The post-Brexit Trade and Cooperation Agreement (TCA) between the UK and the EU is nominally a free trade agreement for goods. Bob Hancké, Laurenz Mathei and Artus Galiay examine in more detail what the agreement does and does not mean for trade. They argue the agreement falls some way short of establishing ‘free trade’ and that the combination of Brexit, wider secular societal and industrial trends, and the pandemic are creating a perfect storm for British exporting companies.
Five years ago, the UK voted to leave the EU. After four years of complicated negotiations, and three Prime Ministers later, the UK and the EU concluded the Trade and Cooperation Agreement (or TCA, also known as the post-Brexit Treaty) in December 2020. The TCA was heralded as a free trade agreement with the best possible positive effects for British industry in general and exporting companies in particular.
Since June 2016, however, the wider economic background to Brexit and the economic losses that followed in its wake have changed significantly. The transition towards a green economy (with significant structural changes in innovation, industry, and markets) and the Covid-19 crisis (a large, but hopefully temporary supply and demand shock) have shifted the goal posts for all developed economies.
While economies everywhere face adjustment problems, Brexit has made life for UK businesses structurally harder and disproportionately more so than for companies in the EU. The reason is that the TCA did not, in fact, produce a flat free trade area, but a very bumpy one at best. A simple list, as in the table below, of the key areas where Brexit has changed things helps understand the nature and extent of the problem.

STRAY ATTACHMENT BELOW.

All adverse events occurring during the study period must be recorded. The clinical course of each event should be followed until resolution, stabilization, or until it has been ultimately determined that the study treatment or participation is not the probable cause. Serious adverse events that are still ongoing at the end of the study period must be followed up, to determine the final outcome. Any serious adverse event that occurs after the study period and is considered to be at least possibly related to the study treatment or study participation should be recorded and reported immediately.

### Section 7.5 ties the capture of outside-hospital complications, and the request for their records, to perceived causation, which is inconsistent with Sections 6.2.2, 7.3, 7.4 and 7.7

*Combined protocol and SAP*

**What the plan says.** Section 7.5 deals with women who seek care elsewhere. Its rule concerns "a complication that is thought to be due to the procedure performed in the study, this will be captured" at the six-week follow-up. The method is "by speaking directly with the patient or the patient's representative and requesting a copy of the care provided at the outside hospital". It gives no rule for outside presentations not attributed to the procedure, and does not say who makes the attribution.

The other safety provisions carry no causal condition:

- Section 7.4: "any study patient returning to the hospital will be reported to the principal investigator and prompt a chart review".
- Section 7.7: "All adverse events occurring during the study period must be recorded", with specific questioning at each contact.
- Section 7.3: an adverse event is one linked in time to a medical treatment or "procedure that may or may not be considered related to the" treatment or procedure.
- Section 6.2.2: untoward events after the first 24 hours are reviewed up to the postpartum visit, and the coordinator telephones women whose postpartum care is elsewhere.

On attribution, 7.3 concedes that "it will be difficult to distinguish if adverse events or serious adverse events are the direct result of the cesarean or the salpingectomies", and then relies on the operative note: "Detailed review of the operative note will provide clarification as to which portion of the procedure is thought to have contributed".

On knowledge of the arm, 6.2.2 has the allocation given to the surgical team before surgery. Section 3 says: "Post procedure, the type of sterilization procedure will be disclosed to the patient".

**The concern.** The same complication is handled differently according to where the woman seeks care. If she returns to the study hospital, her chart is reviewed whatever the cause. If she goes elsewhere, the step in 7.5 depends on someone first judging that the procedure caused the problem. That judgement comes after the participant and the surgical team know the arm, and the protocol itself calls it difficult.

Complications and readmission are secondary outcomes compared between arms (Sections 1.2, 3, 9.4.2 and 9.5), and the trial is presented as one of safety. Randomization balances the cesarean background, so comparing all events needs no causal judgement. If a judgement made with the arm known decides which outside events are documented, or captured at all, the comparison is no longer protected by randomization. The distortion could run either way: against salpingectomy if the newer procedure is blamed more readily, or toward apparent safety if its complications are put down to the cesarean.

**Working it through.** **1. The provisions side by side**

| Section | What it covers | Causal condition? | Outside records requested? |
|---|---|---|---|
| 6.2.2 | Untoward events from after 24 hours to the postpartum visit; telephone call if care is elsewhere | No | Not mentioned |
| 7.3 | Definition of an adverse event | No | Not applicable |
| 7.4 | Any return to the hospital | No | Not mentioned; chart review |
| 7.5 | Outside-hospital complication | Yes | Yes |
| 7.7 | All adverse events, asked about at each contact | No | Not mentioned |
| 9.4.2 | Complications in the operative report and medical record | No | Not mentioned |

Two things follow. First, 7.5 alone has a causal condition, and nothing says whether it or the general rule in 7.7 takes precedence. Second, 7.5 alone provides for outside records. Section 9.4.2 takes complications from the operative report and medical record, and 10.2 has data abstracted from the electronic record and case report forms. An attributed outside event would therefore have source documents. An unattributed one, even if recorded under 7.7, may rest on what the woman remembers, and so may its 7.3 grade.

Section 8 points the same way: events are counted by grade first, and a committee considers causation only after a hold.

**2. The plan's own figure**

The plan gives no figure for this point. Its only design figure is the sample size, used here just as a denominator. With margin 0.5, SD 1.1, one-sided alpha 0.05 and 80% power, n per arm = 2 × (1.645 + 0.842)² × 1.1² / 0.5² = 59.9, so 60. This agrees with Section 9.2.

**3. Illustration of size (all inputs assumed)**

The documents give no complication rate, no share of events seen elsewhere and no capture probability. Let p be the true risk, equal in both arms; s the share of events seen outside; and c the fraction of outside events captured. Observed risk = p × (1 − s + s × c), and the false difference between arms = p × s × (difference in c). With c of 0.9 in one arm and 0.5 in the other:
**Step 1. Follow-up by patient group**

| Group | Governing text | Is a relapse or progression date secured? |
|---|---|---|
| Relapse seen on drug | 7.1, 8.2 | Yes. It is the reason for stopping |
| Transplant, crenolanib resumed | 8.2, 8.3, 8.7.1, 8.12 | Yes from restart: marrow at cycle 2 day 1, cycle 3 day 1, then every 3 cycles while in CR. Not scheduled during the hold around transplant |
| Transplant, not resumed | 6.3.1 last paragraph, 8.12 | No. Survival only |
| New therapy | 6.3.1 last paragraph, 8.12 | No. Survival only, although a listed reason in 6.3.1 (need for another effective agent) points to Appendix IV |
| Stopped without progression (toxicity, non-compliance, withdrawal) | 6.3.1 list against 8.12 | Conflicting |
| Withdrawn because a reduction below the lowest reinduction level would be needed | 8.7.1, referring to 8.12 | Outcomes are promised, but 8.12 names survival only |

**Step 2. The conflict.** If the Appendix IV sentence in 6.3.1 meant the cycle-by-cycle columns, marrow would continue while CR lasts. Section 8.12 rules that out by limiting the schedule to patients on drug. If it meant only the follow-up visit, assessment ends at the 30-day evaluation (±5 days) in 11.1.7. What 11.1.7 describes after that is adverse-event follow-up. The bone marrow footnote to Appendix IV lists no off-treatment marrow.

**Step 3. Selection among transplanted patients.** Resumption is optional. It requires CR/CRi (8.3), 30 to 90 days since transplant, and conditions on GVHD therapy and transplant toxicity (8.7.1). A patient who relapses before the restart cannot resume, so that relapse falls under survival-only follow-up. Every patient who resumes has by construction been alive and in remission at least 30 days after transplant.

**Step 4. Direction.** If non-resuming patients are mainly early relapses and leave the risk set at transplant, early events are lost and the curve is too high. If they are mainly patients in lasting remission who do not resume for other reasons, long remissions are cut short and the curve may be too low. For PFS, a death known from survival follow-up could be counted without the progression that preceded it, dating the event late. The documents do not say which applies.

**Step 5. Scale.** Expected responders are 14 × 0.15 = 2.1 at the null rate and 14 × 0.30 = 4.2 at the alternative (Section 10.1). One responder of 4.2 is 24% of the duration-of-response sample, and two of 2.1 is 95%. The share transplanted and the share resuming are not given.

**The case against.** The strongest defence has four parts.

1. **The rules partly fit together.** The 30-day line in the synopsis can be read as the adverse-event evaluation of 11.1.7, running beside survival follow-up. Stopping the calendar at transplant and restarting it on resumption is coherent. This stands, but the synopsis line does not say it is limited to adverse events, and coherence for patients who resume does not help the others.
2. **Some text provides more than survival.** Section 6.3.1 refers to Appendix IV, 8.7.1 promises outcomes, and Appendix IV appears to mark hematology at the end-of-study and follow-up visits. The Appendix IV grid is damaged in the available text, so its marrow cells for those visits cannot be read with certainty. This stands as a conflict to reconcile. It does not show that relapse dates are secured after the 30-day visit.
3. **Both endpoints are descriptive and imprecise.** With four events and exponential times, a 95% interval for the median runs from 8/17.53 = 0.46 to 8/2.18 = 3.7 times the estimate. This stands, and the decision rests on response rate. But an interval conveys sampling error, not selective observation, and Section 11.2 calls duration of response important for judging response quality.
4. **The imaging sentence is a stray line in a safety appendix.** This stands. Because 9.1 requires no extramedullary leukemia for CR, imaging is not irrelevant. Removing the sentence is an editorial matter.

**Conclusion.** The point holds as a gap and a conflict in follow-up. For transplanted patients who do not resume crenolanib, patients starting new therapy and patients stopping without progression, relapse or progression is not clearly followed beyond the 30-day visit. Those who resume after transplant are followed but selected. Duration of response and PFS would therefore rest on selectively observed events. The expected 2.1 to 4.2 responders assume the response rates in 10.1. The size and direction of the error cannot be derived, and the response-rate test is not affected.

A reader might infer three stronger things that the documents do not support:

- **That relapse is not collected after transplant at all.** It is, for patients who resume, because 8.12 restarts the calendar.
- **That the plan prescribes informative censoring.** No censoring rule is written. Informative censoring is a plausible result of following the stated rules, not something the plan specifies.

Table: Impact of the Trade and Cooperation Agreement on exporters
Note: Compiled by the authors.
Any market needs basic rules to trade, such as who owns what; what can be traded; and how, where and with whom you can trade. Naturally, the provisions in the TCA are symmetric in the sense that they apply equally to all signatories. However, one key point, often ignored in the official British reading of the TCA, is that the same rules may have very different effects on different parties.
The reason is painstakingly simple: the UK is proportionately a much smaller market for the EU than the other way around. Almost 50% of all UK exported goods in 2019 went to the EU, while the UK made up only 6% of all EU manufacturing exports that year. Even though some sectors and regions in the EU are more exposed than others, because of these relative weights the same rules have quantitatively different aggregate effects. Put differently, the asymmetry in effects was, as it were, built into the TCA itself.
In part this also reflects the uneven distribution of power in the negotiations. The TCA between the UK and the EU, concluded in late-2020, was never meant to be ‘fair’ in the conventional sense of the word. Instead, it pitted one significantly smaller player against the largest single market (with free trade within it) in the world.
Dual shock I: Rules of origin and the green economy